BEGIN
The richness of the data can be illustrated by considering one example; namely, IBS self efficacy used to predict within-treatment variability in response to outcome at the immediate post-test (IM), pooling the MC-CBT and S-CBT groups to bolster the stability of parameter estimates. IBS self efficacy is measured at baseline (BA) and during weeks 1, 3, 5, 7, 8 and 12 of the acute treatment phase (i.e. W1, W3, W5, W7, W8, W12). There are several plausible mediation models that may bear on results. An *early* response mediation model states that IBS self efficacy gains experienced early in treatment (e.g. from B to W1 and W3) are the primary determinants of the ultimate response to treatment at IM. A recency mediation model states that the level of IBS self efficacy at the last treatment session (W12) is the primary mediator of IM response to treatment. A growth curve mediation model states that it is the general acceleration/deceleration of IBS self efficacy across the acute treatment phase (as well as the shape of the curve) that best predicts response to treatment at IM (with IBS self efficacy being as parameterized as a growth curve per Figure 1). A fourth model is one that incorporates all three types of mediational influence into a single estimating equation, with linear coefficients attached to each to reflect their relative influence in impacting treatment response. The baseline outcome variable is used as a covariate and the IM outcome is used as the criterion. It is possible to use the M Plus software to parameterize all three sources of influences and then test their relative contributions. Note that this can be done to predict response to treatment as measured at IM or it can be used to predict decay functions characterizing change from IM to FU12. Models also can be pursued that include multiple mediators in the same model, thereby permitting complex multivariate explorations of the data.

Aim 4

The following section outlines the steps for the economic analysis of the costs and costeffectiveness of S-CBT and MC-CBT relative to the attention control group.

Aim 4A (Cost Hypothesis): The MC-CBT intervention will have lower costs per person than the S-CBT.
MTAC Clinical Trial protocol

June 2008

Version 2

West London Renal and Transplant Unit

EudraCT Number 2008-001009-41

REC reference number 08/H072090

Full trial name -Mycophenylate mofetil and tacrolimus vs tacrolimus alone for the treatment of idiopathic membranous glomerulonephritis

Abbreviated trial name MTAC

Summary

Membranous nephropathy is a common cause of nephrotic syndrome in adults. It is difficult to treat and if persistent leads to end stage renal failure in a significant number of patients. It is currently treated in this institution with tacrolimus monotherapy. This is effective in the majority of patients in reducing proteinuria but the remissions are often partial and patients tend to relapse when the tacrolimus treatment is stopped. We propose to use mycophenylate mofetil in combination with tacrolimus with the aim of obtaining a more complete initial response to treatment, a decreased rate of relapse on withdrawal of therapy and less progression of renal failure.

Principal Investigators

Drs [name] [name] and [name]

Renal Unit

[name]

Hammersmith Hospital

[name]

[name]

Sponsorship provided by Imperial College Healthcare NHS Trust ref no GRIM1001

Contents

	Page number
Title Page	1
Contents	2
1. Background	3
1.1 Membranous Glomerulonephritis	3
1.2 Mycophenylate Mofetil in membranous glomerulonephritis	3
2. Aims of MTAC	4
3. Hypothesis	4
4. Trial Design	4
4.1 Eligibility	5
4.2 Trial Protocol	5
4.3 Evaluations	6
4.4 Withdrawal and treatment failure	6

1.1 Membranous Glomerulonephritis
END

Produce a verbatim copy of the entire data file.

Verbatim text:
The richness of the data can be illustrated by considering one example; namely, IBS self efficacy used to predict within-treatment variability in response to outcome at the immediate post-test (IM), pooling the MC-CBT and S-CBT groups to bolster the stability of parameter estimates. IBS self efficacy is measured at baseline (BA) and during weeks 1, 3, 5, 7, 8 and 12 of the acute treatment phase (i.e. W1, W3, W5, W7, W8, W12). There are several plausible mediation models that may bear on results. An *early* response mediation model states that IBS self efficacy gains experienced early in treatment (e.g. from B to W1 and W3) are the primary determinants of the ultimate response to treatment at IM. A recency mediation model states that the level of IBS self efficacy at the last treatment session (W12) is the primary mediator of IM response to treatment. A growth curve mediation model states that it is the general acceleration/deceleration of IBS self efficacy across the acute treatment phase (as well as the shape of the curve) that best predicts response to treatment at IM (with IBS self efficacy being as parameterized as a growth curve per Figure 1). A fourth model is one that incorporates all three types of mediational influence into a single estimating equation, with linear coefficients attached to each to reflect their relative influence in impacting treatment response. The baseline outcome variable is used as a covariate and the IM outcome is used as the criterion. It is possible to use the M Plus software to parameterize all three sources of influences and then test their relative contributions. Note that this can be done to predict response to treatment as measured at IM or it can be used to predict decay functions characterizing change from IM to FU12. Models also can be pursued that include multiple mediators in the same model, thereby permitting complex multivariate explorations of the data.

Aim 4

The following section outlines the steps for the economic analysis of the costs and costeffectiveness of S-CBT and MC-CBT relative to the attention control group.

Aim 4A (Cost Hypothesis): The MC-CBT intervention will have lower costs per person than the S-CBT.
MTAC Clinical Trial protocol

June 2008

Version 2

West London Renal and Transplant Unit

EudraCT Number 2008-001009-41

REC reference number 08/H072090

Full trial name -Mycophenylate mofetil and tacrolimus vs tacrolimus alone for the treatment of idiopathic membranous glomerulonephritis

Abbreviated trial name MTAC

Summary

Membranous nephropathy is a common cause of nephrotic syndrome in adults. It is difficult to treat and if persistent leads to end stage renal failure in a significant number of patients. It is currently treated in this institution with tacrolimus monotherapy. This is effective in the majority of patients in reducing proteinuria but the remissions are often partial and patients tend to relapse when the tacrolimus treatment is stopped. We propose to use mycophenylate mofetil in combination with tacrolimus with the aim of obtaining a more complete initial response to treatment, a decreased rate of relapse on withdrawal of therapy and less progression of renal failure.

Principal Investigators

Drs [name] [name] and [name]

Renal Unit

[name]

Hammersmith Hospital

[name]

[name]

Sponsorship provided by Imperial College Healthcare NHS Trust ref no GRIM1001

Contents

	Page number
Title Page	1
Contents	2
1. Background	3
1.1 Membranous Glomerulonephritis	3
1.2 Mycophenylate Mofetil in membranous glomerulonephritis	3
2. Aims of MTAC	4
3. Hypothesis	4
4. Trial Design	4
4.1 Eligibility	5
4.2 Trial Protocol	5
4.3 Evaluations	6
4.4 Withdrawal and treatment failure	6

1.1 Membranous Glomerulonephritis